The Company’s corporate headquarters are located in San Francisco, California.

(2) Accounting Policies and Recent Accounting Pronouncements

(a) Accounting Policies

There have been no changes to the Company’s accounting policies during the six months ended June 30, 2009 other than that mentioned in Note 2(b) below relating to the accounting for convertible debt instrument under Staff Position No. APB 14-1, Accounting for Convertible Debt Instruments That May Be Settled in Cash upon Conversion (Including Partial Cash Settlement) (“FSP No. APB 14-1”) . Also refer to Notes 2(a) through 2(n) to the consolidated financial statements in the Company’s Annual Report Form 10-K for the year ended December 31, 2008, filed with the SEC on March 16, 2009.

Certain information and footnote disclosures normally included in financial statements prepared in accordance with accounting principles generally accepted in the United States of America have been condensed or omitted. The accompanying unaudited interim financial statements should be read in conjunction with the audited consolidated financial statements and notes thereto for the fiscal year ended December 31, 2008 and 2007, included in the Company’s Annual Report Form 10-K filed with the U.S. Securities and Exchange Commission on March 16, 2009.

The accompanying unaudited consolidated financial statements include the accounts of the Company. All intercompany transactions have been eliminated in consolidation. In the opinion of management, the accompanying unaudited consolidated financial statements contain all adjustments necessary to present fairly the Company’s financial position as of June 30, 2009 and December 31, 2008, the results of operations for the three and six months ended June 30, 2009 and 2008 and the Company’s cash flows for the six months ended June 30, 2009 and 2008. The results of operations and cash flows for the periods presented are not necessarily indicative of the results of operations or cash flows which may be reported for the remainder of 2009 or in any future period.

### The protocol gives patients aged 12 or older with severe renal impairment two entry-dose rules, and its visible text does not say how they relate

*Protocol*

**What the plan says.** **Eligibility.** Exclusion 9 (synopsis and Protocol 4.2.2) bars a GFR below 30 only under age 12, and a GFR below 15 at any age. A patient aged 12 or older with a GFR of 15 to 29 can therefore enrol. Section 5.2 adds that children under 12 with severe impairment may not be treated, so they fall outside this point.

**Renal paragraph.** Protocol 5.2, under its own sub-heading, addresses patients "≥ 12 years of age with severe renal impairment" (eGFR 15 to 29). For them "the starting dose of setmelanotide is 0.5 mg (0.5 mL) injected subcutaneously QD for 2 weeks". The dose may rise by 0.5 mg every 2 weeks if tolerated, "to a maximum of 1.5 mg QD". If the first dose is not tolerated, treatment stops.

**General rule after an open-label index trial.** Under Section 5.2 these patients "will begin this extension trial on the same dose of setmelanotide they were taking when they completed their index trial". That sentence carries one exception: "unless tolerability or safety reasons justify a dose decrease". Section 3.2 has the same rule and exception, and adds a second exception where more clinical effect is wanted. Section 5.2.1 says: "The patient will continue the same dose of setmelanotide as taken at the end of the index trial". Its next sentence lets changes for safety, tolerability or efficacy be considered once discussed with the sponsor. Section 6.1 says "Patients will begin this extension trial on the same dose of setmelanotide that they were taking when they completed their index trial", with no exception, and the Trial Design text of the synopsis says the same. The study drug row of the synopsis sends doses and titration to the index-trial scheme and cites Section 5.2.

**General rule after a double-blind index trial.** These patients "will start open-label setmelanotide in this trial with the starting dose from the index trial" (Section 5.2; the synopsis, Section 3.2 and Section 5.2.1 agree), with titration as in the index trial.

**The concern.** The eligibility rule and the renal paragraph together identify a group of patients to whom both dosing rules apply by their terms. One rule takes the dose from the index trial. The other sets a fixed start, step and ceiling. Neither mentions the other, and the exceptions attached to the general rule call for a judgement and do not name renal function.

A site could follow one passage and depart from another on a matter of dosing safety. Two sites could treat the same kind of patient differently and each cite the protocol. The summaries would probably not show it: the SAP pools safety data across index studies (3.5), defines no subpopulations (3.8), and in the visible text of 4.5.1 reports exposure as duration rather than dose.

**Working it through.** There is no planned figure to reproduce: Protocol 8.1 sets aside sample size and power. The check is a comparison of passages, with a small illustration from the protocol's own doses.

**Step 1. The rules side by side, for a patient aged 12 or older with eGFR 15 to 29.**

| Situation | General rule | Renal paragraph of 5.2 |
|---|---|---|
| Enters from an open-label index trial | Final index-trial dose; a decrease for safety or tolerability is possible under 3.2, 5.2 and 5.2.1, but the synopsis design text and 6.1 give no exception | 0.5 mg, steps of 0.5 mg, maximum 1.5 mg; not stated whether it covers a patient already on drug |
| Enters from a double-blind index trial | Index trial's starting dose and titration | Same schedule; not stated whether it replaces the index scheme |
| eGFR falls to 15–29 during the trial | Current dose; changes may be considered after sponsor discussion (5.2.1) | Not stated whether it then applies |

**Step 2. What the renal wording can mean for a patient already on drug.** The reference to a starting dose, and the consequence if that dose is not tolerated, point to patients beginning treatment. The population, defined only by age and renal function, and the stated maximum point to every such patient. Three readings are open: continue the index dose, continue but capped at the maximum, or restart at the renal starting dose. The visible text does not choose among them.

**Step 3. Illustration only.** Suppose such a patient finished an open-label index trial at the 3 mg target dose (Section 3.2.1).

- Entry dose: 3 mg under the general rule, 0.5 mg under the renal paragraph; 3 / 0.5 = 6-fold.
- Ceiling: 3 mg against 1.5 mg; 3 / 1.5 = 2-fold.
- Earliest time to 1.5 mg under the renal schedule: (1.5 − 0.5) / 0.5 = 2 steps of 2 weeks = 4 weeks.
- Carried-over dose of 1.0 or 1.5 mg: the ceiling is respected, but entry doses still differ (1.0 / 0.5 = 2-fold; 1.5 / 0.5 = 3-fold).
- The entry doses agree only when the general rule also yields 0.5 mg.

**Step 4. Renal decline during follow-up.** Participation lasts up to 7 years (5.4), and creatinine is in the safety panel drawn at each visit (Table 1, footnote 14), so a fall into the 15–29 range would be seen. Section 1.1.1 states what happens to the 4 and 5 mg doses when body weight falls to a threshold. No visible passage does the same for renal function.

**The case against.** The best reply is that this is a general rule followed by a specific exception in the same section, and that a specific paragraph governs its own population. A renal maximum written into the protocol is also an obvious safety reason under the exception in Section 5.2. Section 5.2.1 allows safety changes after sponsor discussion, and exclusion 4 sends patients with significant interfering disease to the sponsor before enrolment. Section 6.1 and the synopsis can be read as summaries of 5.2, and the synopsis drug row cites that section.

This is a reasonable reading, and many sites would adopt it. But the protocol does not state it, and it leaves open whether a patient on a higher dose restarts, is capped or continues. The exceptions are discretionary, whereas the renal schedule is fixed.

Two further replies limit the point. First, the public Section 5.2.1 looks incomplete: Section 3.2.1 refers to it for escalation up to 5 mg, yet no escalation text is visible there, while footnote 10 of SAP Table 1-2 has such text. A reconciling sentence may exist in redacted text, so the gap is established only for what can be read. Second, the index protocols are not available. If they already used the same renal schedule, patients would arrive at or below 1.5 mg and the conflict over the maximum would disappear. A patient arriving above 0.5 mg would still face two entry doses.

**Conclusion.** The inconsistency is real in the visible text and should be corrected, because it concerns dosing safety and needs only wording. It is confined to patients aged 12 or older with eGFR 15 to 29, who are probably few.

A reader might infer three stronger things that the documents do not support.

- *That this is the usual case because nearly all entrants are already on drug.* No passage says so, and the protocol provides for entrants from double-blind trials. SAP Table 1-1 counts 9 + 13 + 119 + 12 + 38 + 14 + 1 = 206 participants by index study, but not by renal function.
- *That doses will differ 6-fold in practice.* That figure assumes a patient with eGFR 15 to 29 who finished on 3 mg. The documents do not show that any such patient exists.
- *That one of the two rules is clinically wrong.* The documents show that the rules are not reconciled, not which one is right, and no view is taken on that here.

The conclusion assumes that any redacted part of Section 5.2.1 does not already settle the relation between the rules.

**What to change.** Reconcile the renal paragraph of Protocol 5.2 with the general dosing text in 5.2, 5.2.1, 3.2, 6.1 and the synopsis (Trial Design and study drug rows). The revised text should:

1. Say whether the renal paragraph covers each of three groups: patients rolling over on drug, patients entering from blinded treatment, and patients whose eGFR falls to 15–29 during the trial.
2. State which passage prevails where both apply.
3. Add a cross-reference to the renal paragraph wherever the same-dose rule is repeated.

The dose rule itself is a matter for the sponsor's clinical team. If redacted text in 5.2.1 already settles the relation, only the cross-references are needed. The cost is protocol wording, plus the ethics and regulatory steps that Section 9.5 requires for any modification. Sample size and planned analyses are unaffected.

Management performed an evaluation of the Company’s activities through the filing of this Form 10-Q and has concluded there is no significant subsequent events requiring disclosure through August 7, 2009.

(b) Recent Accounting Pronouncements

In April 2008, the Financial Accounting Standards Board (FASB) issued FASB Staff Position (“FSP”) No. FAS 142-3, Determination of the Useful Life of Intangible Assets, (“FSP 142-3”). FSP 142-3 amends the factors that should be considered in developing renewal or extension assumptions used to determine the useful life of a recognized intangible asset under SFAS No. 142, “Goodwill and Other Intangible Assets” and also requires expanded disclosure related to the determination of intangible asset useful lives. FSP 142-3 is effective for fiscal years beginning after December 15, 2008. The adoption of FSP 142-3 did not have an impact on the Company’s unaudited consolidated financial statements.

In May 2008, the FASB issued the aforementioned FSP No. APB 14-1 (or the “FSP”), which clarifies the accounting for convertible debt instruments that may be settled in cash (including partial cash settlement) upon conversion. The FSP requires issuers of applicable convertible debt instruments to account separately for the liability (debt) and equity (conversion option) components in a manner that reflects the issuer’s nonconvertible debt (unsecured debt) borrowing rate. The FSP requires bifurcation of a component of the convertible debt, classification of that component as equity, and then accretion of the resulting discount on the debt as additional interest expense over the expected term of the debt. The FSP requires retrospective application to all periods presented.

 

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On January 1, 2009, the Company adopted and retrospectively applied FSP No. APB 14-1 in connection with the Company’s $37.5 million convertible note to Interpool, Inc. that was executed in October 2006 and repaid in May 2007. The retrospective application of FSP No. APB 14-1 did not have a material impact on the Company’s results and financial position for the prior fiscal years 2006 and 2007. The adoption of FSP No. APB 14-1 did not have an impact on the Company’s financial position as of June 30, 2009 and December 31, 2008, the results of operations for the three and six months ended June 30, 2009 and 2008 and the Company’s cash flows for the six months ended June 30, 2009 and 2008.

In April 2009, the FASB issued FSP FAS 107-1 and APB 28-1, Interim Disclosures about Fair Value of Financial Instruments. FSP FAS 107-1 and APB 28-1 applies to all financial instruments within the scope of Statement No. 107 held by publicly traded companies. This FSP amends Statement No. 107, Disclosures about Fair Value of Financial Instruments, to require disclosures about fair value of financial instruments for interim reporting periods of publicly traded companies as well as in annual financial statements. This FSP also amends APB Opinion No. 28, Interim Financial Reporting, to require those disclosures in summarized financial information at interim reporting periods. FSP FAS 107-1 and APB 28-1 is effective for interim reporting periods ending after June 15, 2009, with early adoption permitted for periods ending after March 15, 2009. The Company has adopted the disclosures required under this FSP in this filing with the SEC.